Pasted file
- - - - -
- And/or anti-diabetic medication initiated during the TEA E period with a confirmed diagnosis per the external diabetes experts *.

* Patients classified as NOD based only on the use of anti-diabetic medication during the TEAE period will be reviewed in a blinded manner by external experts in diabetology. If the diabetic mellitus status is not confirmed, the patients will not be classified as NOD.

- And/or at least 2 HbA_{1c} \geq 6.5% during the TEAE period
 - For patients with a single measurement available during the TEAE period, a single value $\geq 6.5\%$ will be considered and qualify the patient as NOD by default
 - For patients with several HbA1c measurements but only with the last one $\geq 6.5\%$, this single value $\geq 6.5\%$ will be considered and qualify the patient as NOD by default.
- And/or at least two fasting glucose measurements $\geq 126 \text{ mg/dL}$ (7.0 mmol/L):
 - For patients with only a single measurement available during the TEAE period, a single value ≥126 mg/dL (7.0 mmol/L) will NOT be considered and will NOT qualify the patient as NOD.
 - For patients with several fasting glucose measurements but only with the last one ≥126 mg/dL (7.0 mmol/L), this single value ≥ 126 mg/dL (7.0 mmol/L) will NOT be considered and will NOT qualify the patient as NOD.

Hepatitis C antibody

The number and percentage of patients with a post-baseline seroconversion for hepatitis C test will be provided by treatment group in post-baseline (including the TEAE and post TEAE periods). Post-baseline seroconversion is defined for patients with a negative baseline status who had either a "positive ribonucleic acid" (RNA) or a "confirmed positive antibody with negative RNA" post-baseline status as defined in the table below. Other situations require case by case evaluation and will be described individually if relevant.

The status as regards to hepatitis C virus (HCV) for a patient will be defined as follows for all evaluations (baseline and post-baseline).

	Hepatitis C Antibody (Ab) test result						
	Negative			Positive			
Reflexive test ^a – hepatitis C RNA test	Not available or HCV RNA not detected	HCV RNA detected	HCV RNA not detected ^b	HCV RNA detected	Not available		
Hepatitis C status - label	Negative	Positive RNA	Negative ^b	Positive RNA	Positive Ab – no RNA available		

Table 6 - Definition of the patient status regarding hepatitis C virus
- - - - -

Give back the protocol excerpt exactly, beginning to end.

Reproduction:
- And/or anti-diabetic medication initiated during the TEA E period with a confirmed diagnosis per the external diabetes experts *.

* Patients classified as NOD based only on the use of anti-diabetic medication during the TEAE period will be reviewed in a blinded manner by external experts in diabetology. If the diabetic mellitus status is not confirmed, the patients will not be classified as NOD.

- And/or at least 2 HbA_{1c} \geq 6.5% during the TEAE period
 - For patients with a single measurement available during the TEAE period, a single value $\geq 6.5\%$ will be considered and qualify the patient as NOD by default
 - For patients with several HbA1c measurements but only with the last one $\geq 6.5\%$, this single value $\geq 6.5\%$ will be considered and qualify the patient as NOD by default.
- And/or at least two fasting glucose measurements $\geq 126 \text{ mg/dL}$ (7.0 mmol/L):
 - For patients with only a single measurement available during the TEAE period, a single value ≥126 mg/dL (7.0 mmol/L) will NOT be considered and will NOT qualify the patient as NOD.
 - For patients with several fasting glucose measurements but only with the last one ≥126 mg/dL (7.0 mmol/L), this single value ≥ 126 mg/dL (7.0 mmol/L) will NOT be considered and will NOT qualify the patient as NOD.

Hepatitis C antibody

The number and percentage of patients with a post-baseline seroconversion for hepatitis C test will be provided by treatment group in post-baseline (including the TEAE and post TEAE periods). Post-baseline seroconversion is defined for patients with a negative baseline status who had either a "positive ribonucleic acid" (RNA) or a "confirmed positive antibody with negative RNA" post-baseline status as defined in the table below. Other situations require case by case evaluation and will be described individually if relevant.

The status as regards to hepatitis C virus (HCV) for a patient will be defined as follows for all evaluations (baseline and post-baseline).

	Hepatitis C Antibody (Ab) test result						
	Negative			Positive			
Reflexive test ^a – hepatitis C RNA test	Not available or HCV RNA not detected	HCV RNA detected	HCV RNA not detected ^b	HCV RNA detected	Not available		
Hepatitis C status - label	Negative	Positive RNA	Negative ^b	Positive RNA	Positive Ab – no RNA available		

Table 6 - Definition of the patient status regarding hepatitis C virus